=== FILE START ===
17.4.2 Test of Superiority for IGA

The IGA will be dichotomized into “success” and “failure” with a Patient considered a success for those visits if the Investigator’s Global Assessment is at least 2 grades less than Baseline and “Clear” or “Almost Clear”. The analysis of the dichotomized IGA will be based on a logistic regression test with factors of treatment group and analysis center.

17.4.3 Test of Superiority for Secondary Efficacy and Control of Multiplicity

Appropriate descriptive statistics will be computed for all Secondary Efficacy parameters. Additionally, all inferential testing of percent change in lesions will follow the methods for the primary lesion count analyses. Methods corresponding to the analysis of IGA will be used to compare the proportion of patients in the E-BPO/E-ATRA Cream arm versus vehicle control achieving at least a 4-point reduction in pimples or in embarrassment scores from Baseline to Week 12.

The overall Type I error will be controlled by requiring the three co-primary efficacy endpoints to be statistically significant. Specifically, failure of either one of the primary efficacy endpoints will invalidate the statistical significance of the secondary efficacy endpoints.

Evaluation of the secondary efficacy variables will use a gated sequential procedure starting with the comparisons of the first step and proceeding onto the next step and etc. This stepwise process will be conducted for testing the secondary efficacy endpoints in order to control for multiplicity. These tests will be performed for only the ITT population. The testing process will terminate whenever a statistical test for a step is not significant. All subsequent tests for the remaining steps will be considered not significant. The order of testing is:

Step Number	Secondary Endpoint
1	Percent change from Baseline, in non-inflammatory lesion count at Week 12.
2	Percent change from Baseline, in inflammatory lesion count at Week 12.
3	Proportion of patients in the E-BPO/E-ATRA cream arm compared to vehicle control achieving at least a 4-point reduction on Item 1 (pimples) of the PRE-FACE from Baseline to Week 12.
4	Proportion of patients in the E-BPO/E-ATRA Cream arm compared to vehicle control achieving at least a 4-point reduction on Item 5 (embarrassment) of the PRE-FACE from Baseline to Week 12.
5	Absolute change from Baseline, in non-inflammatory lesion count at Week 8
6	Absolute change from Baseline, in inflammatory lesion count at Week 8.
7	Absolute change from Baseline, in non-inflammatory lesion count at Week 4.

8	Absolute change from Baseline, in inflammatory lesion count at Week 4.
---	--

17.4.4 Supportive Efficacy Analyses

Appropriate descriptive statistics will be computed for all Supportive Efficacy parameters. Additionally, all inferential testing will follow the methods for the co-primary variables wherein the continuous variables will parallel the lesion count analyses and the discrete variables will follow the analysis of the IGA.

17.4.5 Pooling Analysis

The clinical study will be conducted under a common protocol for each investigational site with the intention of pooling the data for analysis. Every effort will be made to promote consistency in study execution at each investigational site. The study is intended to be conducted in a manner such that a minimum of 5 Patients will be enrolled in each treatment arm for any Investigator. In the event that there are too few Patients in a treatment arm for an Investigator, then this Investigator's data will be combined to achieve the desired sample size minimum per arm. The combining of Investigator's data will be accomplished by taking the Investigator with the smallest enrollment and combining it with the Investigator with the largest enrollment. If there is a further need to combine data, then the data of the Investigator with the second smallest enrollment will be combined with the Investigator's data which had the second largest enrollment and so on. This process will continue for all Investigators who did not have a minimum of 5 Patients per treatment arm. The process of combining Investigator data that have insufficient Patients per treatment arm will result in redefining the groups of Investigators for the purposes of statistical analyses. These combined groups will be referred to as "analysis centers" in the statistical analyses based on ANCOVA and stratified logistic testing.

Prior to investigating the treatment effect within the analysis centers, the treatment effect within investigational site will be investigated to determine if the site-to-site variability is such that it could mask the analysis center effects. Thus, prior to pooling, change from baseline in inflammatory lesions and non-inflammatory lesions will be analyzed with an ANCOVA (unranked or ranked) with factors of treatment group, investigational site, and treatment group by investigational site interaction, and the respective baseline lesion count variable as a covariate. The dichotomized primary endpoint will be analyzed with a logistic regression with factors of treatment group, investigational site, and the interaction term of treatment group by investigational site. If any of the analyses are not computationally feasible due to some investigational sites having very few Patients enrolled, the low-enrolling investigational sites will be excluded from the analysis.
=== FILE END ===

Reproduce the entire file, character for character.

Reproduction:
17.4.2 Test of Superiority for IGA

The IGA will be dichotomized into “success” and “failure” with a Patient considered a success for those visits if the Investigator’s Global Assessment is at least 2 grades less than Baseline and “Clear” or “Almost Clear”. The analysis of the dichotomized IGA will be based on a logistic regression test with factors of treatment group and analysis center.

17.4.3 Test of Superiority for Secondary Efficacy and Control of Multiplicity

Appropriate descriptive statistics will be computed for all Secondary Efficacy parameters. Additionally, all inferential testing of percent change in lesions will follow the methods for the primary lesion count analyses. Methods corresponding to the analysis of IGA will be used to compare the proportion of patients in the E-BPO/E-ATRA Cream arm versus vehicle control achieving at least a 4-point reduction in pimples or in embarrassment scores from Baseline to Week 12.

The overall Type I error will be controlled by requiring the three co-primary efficacy endpoints to be statistically significant. Specifically, failure of either one of the primary efficacy endpoints will invalidate the statistical significance of the secondary efficacy endpoints.

Evaluation of the secondary efficacy variables will use a gated sequential procedure starting with the comparisons of the first step and proceeding onto the next step and etc. This stepwise process will be conducted for testing the secondary efficacy endpoints in order to control for multiplicity. These tests will be performed for only the ITT population. The testing process will terminate whenever a statistical test for a step is not significant. All subsequent tests for the remaining steps will be considered not significant. The order of testing is:

Step Number	Secondary Endpoint
1	Percent change from Baseline, in non-inflammatory lesion count at Week 12.
2	Percent change from Baseline, in inflammatory lesion count at Week 12.
3	Proportion of patients in the E-BPO/E-ATRA cream arm compared to vehicle control achieving at least a 4-point reduction on Item 1 (pimples) of the PRE-FACE from Baseline to Week 12.
4	Proportion of patients in the E-BPO/E-ATRA Cream arm compared to vehicle control achieving at least a 4-point reduction on Item 5 (embarrassment) of the PRE-FACE from Baseline to Week 12.
5	Absolute change from Baseline, in non-inflammatory lesion count at Week 8
6	Absolute change from Baseline, in inflammatory lesion count at Week 8.
7	Absolute change from Baseline, in non-inflammatory lesion count at Week 4.

8	Absolute change from Baseline, in inflammatory lesion count at Week 4.
---	--

17.4.4 Supportive Efficacy Analyses

Appropriate descriptive statistics will be computed for all Supportive Efficacy parameters. Additionally, all inferential testing will follow the methods for the co-primary variables wherein the continuous variables will parallel the lesion count analyses and the discrete variables will follow the analysis of the IGA.

17.4.5 Pooling Analysis

The clinical study will be conducted under a common protocol for each investigational site with the intention of pooling the data for analysis. Every effort will be made to promote consistency in study execution at each investigational site. The study is intended to be conducted in a manner such that a minimum of 5 Patients will be enrolled in each treatment arm for any Investigator. In the event that there are too few Patients in a treatment arm for an Investigator, then this Investigator's data will be combined to achieve the desired sample size minimum per arm. The combining of Investigator's data will be accomplished by taking the Investigator with the smallest enrollment and combining it with the Investigator with the largest enrollment. If there is a further need to combine data, then the data of the Investigator with the second smallest enrollment will be combined with the Investigator's data which had the second largest enrollment and so on. This process will continue for all Investigators who did not have a minimum of 5 Patients per treatment arm. The process of combining Investigator data that have insufficient Patients per treatment arm will result in redefining the groups of Investigators for the purposes of statistical analyses. These combined groups will be referred to as "analysis centers" in the statistical analyses based on ANCOVA and stratified logistic testing.

Prior to investigating the treatment effect within the analysis centers, the treatment effect within investigational site will be investigated to determine if the site-to-site variability is such that it could mask the analysis center effects. Thus, prior to pooling, change from baseline in inflammatory lesions and non-inflammatory lesions will be analyzed with an ANCOVA (unranked or ranked) with factors of treatment group, investigational site, and treatment group by investigational site interaction, and the respective baseline lesion count variable as a covariate. The dichotomized primary endpoint will be analyzed with a logistic regression with factors of treatment group, investigational site, and the interaction term of treatment group by investigational site. If any of the analyses are not computationally feasible due to some investigational sites having very few Patients enrolled, the low-enrolling investigational sites will be excluded from the analysis.